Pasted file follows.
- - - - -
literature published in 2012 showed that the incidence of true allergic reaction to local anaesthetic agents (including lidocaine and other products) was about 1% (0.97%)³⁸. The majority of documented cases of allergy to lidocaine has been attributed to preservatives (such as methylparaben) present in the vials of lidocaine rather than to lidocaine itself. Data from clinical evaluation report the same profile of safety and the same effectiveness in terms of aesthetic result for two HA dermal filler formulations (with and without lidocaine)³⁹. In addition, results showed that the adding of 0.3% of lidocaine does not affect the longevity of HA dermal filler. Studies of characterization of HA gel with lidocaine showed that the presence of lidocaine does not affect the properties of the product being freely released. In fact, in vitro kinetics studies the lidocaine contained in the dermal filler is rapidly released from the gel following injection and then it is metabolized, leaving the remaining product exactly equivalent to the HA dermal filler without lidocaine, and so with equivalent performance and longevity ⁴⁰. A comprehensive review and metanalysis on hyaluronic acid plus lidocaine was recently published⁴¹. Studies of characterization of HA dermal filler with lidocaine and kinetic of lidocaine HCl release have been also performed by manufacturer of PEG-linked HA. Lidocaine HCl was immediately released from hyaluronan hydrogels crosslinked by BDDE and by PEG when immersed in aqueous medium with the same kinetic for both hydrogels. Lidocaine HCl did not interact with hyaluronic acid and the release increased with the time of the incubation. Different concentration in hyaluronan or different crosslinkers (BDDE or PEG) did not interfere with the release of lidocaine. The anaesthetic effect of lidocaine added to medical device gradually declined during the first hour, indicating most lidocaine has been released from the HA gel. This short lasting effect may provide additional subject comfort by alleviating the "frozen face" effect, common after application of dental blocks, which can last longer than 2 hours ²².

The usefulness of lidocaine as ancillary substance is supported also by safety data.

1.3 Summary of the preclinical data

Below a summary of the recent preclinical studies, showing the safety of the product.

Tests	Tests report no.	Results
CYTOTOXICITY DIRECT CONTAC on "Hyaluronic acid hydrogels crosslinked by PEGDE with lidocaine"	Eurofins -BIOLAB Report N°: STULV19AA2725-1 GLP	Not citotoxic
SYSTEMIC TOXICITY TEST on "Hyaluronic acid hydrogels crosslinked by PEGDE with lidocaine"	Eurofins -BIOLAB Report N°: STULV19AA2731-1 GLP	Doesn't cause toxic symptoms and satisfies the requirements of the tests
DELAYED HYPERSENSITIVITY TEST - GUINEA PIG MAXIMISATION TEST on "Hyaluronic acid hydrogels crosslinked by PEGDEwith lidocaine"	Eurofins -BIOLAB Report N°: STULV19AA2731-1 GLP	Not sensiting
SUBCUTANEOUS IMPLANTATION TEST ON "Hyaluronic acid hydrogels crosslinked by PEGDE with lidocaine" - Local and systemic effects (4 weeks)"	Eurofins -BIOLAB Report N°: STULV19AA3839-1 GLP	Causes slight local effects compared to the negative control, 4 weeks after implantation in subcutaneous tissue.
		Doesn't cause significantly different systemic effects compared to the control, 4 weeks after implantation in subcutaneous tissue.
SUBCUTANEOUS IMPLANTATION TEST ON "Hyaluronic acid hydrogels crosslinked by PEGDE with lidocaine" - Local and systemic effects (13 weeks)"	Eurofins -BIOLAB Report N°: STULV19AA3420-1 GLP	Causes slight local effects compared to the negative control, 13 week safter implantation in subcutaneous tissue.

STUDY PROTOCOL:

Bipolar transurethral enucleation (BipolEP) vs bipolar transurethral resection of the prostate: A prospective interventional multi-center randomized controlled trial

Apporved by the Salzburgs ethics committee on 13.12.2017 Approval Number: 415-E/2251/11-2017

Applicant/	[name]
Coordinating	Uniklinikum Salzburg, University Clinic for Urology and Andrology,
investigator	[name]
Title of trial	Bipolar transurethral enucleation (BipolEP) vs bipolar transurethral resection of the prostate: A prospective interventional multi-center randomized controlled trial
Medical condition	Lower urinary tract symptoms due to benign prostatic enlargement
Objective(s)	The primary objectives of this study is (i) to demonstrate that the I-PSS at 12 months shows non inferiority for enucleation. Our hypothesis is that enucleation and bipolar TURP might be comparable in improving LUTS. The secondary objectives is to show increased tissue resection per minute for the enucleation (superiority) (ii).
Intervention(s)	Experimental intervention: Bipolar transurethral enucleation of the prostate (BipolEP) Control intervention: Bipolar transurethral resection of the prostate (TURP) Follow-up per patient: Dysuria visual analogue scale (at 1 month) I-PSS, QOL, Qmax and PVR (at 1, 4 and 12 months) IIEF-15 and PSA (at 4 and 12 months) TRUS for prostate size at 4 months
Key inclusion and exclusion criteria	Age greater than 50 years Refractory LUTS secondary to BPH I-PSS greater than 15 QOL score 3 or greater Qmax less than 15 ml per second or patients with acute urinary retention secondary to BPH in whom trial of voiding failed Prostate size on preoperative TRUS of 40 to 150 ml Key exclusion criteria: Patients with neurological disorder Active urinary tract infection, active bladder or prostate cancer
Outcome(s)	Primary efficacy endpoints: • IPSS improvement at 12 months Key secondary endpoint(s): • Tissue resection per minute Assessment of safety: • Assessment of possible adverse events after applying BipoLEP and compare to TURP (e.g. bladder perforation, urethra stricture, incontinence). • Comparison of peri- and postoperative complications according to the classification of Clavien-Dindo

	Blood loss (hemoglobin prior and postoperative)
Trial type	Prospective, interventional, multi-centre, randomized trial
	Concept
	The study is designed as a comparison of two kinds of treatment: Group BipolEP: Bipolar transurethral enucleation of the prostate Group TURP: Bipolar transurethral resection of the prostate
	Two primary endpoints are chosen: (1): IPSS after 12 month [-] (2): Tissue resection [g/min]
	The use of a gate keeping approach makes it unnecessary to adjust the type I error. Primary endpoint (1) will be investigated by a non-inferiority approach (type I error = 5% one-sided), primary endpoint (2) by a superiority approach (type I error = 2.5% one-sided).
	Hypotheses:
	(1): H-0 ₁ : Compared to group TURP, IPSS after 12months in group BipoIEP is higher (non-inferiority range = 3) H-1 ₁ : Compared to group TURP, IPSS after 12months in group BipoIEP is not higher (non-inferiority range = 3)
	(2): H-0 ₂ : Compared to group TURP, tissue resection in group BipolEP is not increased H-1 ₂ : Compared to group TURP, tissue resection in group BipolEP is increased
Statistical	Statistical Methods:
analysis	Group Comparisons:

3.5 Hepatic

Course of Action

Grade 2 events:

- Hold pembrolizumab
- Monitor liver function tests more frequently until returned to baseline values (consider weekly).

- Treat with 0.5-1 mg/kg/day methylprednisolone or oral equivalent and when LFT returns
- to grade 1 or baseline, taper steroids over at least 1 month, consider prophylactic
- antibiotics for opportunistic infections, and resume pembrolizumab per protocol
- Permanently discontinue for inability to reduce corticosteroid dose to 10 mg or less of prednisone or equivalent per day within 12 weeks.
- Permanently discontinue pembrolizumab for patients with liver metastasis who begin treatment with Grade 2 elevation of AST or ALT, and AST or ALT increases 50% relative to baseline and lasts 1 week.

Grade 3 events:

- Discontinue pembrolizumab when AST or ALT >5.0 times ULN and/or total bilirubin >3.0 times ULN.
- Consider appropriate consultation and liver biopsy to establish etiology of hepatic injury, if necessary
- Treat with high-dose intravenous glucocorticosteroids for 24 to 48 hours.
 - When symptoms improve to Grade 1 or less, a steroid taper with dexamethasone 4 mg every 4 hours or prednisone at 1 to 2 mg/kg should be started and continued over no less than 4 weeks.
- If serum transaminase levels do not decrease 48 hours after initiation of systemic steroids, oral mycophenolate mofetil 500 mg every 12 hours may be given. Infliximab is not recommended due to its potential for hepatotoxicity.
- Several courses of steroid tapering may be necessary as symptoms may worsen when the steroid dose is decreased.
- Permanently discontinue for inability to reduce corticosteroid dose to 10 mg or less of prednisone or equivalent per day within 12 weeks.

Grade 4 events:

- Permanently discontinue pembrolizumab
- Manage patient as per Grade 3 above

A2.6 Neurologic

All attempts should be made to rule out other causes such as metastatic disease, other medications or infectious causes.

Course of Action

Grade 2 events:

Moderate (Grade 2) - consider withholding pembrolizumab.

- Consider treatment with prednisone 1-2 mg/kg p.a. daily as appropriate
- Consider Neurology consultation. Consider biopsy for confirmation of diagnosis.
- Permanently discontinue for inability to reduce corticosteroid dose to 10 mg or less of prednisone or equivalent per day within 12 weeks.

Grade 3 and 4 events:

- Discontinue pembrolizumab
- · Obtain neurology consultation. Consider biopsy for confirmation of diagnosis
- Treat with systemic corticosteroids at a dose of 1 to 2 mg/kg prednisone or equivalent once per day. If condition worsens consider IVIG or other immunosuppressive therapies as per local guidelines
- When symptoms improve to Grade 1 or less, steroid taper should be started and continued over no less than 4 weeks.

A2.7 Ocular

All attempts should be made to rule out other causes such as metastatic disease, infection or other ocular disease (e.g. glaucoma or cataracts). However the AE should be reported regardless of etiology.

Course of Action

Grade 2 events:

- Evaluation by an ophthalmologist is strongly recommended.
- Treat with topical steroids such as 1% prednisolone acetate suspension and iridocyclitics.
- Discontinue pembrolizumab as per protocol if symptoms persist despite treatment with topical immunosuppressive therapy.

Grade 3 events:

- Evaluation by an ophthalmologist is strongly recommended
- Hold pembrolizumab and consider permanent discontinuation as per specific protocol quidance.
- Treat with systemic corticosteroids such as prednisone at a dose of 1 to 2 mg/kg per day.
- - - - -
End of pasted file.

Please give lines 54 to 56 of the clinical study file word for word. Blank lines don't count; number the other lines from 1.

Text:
- Permanently discontinue pembrolizumab
- Manage patient as per Grade 3 above

A2.6 Neurologic